Four members of staff were removed from the service on disciplinary grounds in the past month alone, police reports show.
On April 30, a 36-year-old male constable from Brisbane was charged with drink-driving offences while off duty. The officer had not been stood down from his position.
A day earlier, a 27-year-old female constable was stood down pending a disciplinary investigation into the submission of false and misleading information, and being untruthful to an officer investigating a disciplinary matter.
On April 27, a 40-year-old male senior constable was arrested and charged with a number of offences including possession of unlicensed weapons.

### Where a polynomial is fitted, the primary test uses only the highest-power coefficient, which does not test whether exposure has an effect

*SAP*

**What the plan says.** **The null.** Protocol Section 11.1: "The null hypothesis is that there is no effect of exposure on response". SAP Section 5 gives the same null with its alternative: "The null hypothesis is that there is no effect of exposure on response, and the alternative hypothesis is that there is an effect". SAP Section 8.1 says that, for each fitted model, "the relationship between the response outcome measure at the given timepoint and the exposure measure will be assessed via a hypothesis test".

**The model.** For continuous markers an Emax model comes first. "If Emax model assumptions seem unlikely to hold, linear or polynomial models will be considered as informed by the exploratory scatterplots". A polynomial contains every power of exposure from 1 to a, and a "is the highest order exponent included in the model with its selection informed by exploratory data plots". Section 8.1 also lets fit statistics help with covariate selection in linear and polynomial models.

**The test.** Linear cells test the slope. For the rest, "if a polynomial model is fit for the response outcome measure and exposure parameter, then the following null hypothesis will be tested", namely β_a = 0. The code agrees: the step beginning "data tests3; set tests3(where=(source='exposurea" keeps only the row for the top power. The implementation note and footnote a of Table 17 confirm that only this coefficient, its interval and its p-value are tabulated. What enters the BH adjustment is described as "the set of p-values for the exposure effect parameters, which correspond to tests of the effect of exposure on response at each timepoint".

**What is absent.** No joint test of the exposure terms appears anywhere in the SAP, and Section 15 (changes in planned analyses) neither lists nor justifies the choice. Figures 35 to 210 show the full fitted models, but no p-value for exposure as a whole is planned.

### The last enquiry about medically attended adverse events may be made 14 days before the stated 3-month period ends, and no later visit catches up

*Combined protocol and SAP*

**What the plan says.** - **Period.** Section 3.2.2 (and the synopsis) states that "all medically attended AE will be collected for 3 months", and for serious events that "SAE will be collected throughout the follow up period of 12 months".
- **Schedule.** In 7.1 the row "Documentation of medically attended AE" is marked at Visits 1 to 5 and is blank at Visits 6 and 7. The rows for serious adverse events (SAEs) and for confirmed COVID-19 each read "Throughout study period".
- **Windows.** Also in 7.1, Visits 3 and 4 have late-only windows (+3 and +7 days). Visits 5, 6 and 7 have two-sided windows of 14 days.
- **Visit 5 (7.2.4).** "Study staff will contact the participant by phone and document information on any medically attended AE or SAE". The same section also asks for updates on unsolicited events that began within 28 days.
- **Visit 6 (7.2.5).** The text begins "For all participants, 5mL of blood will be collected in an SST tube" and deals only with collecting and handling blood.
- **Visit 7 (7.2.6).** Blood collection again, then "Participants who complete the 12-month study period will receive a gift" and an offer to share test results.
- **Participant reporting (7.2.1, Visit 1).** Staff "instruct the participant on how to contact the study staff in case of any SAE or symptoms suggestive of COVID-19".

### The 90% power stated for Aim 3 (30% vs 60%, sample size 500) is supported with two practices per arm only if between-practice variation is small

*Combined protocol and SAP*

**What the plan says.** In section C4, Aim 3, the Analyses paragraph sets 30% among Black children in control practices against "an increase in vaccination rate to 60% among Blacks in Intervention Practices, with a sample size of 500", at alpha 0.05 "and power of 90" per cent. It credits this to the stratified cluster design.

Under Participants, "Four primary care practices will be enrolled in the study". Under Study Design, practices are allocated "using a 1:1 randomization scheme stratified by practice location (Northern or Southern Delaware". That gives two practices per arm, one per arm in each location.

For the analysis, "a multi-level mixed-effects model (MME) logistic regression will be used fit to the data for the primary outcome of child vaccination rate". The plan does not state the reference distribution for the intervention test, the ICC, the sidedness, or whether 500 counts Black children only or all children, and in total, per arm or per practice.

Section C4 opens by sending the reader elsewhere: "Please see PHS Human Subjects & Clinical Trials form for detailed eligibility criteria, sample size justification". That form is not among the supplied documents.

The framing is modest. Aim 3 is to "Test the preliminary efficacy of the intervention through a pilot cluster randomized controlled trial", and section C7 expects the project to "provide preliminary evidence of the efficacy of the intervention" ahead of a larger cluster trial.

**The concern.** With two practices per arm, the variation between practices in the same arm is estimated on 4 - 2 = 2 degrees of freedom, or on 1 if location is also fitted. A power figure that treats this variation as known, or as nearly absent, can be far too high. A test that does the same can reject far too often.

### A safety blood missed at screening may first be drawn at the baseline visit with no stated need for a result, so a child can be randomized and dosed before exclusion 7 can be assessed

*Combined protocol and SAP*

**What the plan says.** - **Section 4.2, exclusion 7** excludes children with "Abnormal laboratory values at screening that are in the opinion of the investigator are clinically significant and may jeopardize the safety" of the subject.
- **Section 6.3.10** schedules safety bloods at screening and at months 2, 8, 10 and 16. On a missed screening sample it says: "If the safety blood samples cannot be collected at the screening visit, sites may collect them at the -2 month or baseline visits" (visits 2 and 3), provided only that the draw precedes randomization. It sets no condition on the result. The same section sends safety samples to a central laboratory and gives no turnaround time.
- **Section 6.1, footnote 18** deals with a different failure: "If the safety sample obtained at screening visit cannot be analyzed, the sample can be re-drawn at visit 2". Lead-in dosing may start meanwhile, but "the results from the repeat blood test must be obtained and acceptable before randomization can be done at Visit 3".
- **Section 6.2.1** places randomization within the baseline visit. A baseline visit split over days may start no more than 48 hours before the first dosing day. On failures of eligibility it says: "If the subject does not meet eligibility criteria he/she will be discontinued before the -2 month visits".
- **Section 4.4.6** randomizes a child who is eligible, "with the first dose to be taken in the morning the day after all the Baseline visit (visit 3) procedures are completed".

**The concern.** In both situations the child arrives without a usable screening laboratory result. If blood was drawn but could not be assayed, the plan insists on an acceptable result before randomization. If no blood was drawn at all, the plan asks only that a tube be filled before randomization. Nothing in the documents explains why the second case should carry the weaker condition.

And on April 23, a police liaison officer, aged 27, was dismissed ahead of a disciplinary proceeding relating to an allegation of dangerous driving.
Two officers were stood down in the past year for allegations of domestic violence, including a first-year Brisbane constable in August. Both are subject to investigation.
Brisbane senior constable Nicholas Sheahan was fined $750 after pleading guilty to a range of charges including possession of illicit drugs. He resigned from the force shortly after the drugs were found at his home in June last year.
The officer was once labelled a “hero” after saving a life on the state capital’s Story Bridge
The actions of officers who have faced court are examined by Queensland Police Service’s Ethical Standards Command.
Saturday, September 13, 2014
Wednesday, May 28, 2014
Disgusting Police Behaviour towards elderly driver
Email from a member of the public